Call an integer bad if it cannot be represented as an integer combination of $a$ and $b$ with non-negative coefficients. There are $(a-1)(b-1)$ non-negative integers less than $(a-1)(b-1)$, and you know that all of the of the bad integers are among them. Take a look at a simple example. Suppose that $a=4$ and $b=7$, so that the bad integers must lie between $0$ and $17$ inclusive.
Notice that the numbers in each column add up to $17=(a-1)(b-1)-1$. A little experimentation will suggest that this is a general phenomenon: if $b=(a-1)(b-1)-1$ is the largest bad integer, and $0\le n\le b$, then exactly one of $n$ and $b-n$ is bad. If you can prove this, you’ll have as an immediate consequence that $\frac12(b+1)=\frac12(a-1)(b-1)$ integers are bad.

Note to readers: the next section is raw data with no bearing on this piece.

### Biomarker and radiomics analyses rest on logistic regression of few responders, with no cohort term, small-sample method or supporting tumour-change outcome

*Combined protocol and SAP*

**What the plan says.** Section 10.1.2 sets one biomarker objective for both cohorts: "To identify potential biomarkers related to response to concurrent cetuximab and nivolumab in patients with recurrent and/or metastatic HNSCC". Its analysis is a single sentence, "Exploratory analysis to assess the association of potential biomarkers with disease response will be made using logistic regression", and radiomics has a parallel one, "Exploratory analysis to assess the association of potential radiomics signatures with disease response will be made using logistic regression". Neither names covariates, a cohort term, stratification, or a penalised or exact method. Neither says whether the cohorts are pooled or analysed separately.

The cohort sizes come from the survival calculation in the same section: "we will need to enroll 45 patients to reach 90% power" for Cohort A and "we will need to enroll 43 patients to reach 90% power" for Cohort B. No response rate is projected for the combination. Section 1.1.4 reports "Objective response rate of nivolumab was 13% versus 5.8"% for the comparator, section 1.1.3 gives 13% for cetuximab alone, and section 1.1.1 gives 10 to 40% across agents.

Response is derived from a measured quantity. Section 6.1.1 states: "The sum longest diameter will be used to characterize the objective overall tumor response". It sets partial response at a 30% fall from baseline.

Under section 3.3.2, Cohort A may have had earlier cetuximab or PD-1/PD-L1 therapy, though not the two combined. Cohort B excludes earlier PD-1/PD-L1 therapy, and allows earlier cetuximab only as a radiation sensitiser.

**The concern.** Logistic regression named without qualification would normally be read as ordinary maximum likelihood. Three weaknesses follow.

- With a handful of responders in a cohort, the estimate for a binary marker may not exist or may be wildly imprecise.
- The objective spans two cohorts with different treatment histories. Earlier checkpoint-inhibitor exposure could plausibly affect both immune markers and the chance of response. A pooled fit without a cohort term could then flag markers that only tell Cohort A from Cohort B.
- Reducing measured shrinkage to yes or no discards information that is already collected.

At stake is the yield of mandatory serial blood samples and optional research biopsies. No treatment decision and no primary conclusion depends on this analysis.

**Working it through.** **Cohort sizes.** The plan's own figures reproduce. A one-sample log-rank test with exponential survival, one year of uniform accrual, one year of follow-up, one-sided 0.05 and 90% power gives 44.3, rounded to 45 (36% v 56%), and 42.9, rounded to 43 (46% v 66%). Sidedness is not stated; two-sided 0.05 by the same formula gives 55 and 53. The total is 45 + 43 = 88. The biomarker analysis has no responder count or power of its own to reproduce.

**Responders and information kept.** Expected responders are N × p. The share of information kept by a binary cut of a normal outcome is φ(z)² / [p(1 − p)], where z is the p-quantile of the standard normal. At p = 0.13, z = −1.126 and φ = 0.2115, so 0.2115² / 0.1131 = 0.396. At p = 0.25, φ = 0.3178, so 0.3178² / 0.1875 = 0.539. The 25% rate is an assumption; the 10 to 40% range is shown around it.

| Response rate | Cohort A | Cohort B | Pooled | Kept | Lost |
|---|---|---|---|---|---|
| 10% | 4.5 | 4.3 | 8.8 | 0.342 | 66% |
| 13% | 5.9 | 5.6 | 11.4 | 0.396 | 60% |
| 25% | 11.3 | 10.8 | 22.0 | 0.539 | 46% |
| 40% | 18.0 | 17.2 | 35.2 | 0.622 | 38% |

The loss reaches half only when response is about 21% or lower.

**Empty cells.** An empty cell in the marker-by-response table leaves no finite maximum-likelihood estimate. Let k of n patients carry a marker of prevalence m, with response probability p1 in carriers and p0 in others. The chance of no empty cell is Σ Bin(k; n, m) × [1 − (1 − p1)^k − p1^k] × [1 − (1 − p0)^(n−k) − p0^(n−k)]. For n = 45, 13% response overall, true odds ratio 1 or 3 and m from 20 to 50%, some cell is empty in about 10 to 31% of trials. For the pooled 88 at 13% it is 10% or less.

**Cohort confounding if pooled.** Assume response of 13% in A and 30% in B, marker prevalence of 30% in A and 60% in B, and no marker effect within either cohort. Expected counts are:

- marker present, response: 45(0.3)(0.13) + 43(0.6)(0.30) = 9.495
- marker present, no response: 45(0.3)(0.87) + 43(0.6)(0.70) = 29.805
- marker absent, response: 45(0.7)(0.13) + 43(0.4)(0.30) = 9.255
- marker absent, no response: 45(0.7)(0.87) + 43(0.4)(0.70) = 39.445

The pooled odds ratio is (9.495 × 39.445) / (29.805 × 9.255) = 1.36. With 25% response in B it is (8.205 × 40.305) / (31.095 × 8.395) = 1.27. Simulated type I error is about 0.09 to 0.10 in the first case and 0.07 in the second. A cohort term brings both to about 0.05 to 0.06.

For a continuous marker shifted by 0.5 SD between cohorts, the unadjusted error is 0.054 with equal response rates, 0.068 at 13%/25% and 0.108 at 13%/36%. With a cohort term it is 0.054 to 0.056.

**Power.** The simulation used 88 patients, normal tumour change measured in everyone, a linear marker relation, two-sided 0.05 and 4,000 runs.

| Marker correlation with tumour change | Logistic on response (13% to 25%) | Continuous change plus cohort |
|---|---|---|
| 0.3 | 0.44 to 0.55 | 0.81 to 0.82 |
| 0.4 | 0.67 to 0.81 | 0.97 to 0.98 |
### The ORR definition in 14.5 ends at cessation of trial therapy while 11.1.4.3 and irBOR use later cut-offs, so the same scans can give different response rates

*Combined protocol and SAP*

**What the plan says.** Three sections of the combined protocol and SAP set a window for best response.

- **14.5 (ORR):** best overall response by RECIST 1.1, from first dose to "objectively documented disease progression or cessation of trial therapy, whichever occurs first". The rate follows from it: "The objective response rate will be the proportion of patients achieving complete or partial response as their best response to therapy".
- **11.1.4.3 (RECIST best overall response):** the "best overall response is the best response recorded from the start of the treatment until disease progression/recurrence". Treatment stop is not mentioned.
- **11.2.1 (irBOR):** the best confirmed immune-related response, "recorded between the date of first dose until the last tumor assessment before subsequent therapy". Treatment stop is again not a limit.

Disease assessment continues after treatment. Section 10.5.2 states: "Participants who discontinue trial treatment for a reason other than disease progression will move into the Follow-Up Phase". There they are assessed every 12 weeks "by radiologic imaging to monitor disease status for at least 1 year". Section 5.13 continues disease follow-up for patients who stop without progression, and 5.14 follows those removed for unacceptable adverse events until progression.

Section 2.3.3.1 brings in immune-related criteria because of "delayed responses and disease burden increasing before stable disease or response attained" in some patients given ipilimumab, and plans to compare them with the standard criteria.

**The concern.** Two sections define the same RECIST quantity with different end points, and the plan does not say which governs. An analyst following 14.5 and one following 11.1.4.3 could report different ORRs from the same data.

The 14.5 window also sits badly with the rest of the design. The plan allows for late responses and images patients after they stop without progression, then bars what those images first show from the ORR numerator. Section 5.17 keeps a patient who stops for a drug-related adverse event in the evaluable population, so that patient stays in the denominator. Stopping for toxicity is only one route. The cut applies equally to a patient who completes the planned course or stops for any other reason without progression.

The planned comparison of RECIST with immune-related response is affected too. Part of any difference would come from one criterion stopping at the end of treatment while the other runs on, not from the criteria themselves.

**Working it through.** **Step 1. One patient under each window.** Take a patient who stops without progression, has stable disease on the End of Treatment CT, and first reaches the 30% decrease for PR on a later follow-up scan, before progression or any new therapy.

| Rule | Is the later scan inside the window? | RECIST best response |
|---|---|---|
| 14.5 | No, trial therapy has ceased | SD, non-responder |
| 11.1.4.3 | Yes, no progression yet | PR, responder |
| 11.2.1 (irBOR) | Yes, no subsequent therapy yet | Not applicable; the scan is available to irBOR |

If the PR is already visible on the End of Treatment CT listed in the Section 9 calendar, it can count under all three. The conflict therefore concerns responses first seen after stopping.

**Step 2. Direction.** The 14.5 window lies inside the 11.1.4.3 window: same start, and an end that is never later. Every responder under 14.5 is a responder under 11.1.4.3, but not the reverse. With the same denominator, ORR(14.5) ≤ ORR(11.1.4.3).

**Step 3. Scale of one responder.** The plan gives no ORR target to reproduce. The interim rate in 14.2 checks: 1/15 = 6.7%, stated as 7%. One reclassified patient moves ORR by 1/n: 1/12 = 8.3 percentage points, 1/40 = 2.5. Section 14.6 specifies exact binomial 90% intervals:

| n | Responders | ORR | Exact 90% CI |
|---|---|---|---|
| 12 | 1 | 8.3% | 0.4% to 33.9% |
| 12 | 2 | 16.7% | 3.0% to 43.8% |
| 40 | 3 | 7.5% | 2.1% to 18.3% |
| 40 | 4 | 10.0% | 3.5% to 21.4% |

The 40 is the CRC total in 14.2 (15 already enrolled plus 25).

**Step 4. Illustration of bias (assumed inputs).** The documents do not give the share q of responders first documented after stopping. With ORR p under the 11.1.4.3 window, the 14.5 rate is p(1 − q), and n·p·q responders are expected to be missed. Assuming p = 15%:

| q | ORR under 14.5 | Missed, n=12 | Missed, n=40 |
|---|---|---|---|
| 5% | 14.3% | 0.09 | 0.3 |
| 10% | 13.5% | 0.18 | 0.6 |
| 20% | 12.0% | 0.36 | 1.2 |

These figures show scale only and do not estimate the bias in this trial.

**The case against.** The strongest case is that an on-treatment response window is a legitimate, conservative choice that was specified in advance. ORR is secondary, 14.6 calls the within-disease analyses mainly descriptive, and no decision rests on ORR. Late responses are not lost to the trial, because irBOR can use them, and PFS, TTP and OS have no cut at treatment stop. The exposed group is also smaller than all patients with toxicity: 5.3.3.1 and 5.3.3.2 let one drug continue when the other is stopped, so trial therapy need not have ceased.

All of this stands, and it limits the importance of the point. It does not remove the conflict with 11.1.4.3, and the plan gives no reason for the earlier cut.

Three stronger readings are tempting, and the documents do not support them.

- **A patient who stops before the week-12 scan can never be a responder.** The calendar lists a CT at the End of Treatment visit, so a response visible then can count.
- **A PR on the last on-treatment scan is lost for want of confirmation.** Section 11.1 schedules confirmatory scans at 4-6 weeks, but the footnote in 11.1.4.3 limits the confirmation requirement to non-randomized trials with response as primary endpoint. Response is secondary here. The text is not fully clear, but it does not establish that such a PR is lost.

It’s easy to see that $n$ and $b-n$ cannot both be good: that would make $b$ good. Thus, you want to show that they also cannot both be bad. For this you’ll probably want to use what you know about the general solution to the Diophantine equation $c=ax+by$. If you get stuck, take a look at the proof of Lemma 3 in this paper by Mike Spivey; it isn’t exactly what you want, but it’s very close and should give you the ideas that you need to complete the argument.